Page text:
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NHL Prospect Watch: World Junior Preview – Canada

Next Monday is Boxing Day in Canada. Monday also marks the opening faceoff of the 2016-17 WJC – also in Canada, incidentally enough, with the tournament being shared by Montreal and Toronto. With Team Canada all squared away (notwithstanding the potential for last minute injuries), now marks as good a time as any to provide you with a taste of what the Canadians can do on home ice.

With tremendous help from Craig Smith (QMJHL), Scott Crawford (OHL) and Kevin Olexson (WHL), what follows is a non-comprehensive look at many of the players who will be wearing the red and white over the next few weeks.


Carter Hart (Philadelphia, 2/48, 2016), G, Everett (WHL)

Connor Ingram (Tampa Bay, 3/88, 2016), G, Kamloops (WHL)

Carter Hart at the 2016 NHL Draft in Buffalo, NY on Saturday June 25, 2016. Photo by Aaron Bell/CHL Images
Carter Hart at the 2016 NHL Draft in Buffalo, NY on Saturday June 25, 2016. Photo by Aaron Bell/CHL Images

Carter Hart is likely the most exciting of Philadelphia’s 326 goaltenders currently in their pipeline. Now in his fourth year with Everett, his GAA was dropped every year (3.49 -> 2.29 -> 2.14 -> 1.85) while his save percentage has also steadily risen over that time (.893 -> .915 -> .918 -> .928). Largely expected to be Canada’s primary netminder, he is a butterfly netminder with impressive agility and positioning. He is patient, squares up very nicely to the shooters and does a commendable job cutting down angles. He tends to play low and is hard to beat from bottom part of the net. If shooter’s go high, Hart also has a quick glove to snuff out opportunities.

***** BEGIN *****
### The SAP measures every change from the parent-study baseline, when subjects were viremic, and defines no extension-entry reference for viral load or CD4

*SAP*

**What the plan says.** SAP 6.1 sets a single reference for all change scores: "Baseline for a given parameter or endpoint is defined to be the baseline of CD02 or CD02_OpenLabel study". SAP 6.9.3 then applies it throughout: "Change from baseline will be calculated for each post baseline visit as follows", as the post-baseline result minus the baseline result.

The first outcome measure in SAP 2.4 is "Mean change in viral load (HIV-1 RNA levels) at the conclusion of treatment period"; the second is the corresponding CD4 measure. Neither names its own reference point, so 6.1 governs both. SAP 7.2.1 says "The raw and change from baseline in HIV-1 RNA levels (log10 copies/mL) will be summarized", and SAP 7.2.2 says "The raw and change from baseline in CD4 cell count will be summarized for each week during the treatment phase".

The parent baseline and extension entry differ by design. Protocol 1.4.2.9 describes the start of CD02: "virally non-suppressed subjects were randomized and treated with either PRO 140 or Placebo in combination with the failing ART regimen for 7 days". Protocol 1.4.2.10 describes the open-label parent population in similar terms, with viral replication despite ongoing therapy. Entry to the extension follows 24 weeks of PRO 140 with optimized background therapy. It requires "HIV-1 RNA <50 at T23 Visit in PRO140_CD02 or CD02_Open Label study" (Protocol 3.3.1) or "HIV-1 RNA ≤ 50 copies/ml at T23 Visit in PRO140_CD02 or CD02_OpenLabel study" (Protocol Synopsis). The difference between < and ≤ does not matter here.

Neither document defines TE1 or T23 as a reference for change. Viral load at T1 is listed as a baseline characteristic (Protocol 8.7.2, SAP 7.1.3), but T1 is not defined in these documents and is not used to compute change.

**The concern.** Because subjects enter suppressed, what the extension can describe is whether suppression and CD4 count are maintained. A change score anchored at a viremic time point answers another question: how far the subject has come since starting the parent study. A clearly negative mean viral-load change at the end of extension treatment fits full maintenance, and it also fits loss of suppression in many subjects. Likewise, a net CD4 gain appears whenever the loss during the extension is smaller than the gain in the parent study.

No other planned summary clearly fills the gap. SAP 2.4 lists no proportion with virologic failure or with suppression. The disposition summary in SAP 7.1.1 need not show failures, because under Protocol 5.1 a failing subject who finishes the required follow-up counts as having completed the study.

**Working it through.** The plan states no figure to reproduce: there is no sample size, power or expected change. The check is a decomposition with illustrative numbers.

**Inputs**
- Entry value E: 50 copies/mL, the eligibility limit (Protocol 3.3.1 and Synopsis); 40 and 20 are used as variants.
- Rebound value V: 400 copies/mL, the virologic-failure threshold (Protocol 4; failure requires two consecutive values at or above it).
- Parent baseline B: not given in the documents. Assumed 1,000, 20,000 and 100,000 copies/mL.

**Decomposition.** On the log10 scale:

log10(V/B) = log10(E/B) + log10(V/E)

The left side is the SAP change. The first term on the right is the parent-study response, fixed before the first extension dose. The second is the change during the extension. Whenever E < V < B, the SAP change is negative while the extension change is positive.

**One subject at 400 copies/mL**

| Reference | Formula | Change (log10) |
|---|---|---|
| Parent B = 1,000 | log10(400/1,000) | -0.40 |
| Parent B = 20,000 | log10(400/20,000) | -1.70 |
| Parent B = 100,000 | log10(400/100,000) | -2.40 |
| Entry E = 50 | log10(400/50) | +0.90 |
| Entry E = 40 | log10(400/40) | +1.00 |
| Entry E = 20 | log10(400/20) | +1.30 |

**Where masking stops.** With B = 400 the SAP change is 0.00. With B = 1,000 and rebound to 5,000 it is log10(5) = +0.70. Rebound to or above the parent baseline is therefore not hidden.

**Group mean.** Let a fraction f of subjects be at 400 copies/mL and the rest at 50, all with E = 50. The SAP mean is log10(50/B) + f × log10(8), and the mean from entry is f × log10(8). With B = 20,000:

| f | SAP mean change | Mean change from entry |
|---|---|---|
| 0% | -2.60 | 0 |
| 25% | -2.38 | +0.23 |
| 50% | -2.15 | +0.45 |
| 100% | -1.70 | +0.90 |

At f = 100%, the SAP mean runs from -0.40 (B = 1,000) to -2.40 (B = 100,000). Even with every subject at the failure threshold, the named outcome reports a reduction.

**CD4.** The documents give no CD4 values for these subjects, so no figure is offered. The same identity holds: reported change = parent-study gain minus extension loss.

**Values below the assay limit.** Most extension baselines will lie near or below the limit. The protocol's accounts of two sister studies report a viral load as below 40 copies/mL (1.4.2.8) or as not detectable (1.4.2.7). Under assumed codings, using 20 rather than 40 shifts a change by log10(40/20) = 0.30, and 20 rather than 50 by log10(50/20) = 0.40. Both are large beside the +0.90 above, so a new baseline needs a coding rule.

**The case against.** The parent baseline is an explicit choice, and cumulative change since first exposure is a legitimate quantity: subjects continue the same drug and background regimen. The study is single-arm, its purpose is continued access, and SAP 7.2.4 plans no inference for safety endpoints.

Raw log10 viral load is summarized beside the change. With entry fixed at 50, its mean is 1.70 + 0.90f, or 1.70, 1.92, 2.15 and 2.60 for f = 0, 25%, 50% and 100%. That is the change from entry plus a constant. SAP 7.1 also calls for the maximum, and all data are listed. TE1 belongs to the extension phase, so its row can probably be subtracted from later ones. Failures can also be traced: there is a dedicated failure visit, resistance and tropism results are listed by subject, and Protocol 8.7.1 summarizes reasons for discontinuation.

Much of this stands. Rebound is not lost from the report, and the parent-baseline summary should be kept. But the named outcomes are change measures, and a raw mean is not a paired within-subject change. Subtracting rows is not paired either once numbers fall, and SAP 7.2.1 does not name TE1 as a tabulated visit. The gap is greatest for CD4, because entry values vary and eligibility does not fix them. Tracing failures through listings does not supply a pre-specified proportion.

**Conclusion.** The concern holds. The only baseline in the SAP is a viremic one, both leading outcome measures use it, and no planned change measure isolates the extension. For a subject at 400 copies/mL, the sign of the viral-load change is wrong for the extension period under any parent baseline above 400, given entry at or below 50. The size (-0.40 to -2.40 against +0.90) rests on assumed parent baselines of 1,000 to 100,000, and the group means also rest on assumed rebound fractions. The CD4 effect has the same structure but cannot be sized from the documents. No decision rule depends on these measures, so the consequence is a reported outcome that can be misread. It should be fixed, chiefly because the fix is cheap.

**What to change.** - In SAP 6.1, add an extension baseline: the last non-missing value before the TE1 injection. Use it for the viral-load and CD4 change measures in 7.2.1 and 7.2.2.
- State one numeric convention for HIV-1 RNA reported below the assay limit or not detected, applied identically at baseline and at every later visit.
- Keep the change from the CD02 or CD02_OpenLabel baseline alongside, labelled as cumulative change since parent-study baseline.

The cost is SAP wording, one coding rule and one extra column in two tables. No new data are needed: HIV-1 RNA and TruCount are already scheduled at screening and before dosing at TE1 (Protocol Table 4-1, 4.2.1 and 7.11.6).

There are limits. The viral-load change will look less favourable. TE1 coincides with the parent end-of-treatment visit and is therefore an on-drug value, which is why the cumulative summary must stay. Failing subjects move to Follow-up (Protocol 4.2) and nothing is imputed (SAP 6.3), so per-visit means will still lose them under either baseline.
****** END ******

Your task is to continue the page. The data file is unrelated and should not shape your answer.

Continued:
The expected backup is Tampa Bay (we’ll be reading that a lot here) prospect Connor Ingram. Not drafted in his first year of eligibility, even though he was already a starter, Ingram raised his save percentage from .904 to .922 and drew many scouts to Kamloops. Although Ingram’s numbers are not the equal of Hart’s his Kamloops team does not play as structured a defensive game as Everett does in front of Hart, leaving Ingram exposed for more shots. He is a very athletic netminder with excellent movements and great tenacity. As with Hart, Ingram is known for high end puck tracking, and plus agility allowing him to cover the lower part of the net. Whichever netminder Canada turns to on a given night, they should have a great chance of winning.


Jake Bean (Carolina, 1/13, 2016), D, Calgary (WHL)

Thomas Chabot (Ottawa, 1/18, 2015), D, Saint John (QMJHL)

Kale Clague (Los Angeles, 2/51, 2016), D, Brandon (WHL)

Dante Fabbro (Nashville, 1/17, 2016), D, Boston University (HE)

Noah Juulsen (Montreal, 1/26, 2015), D, Everett (WHL)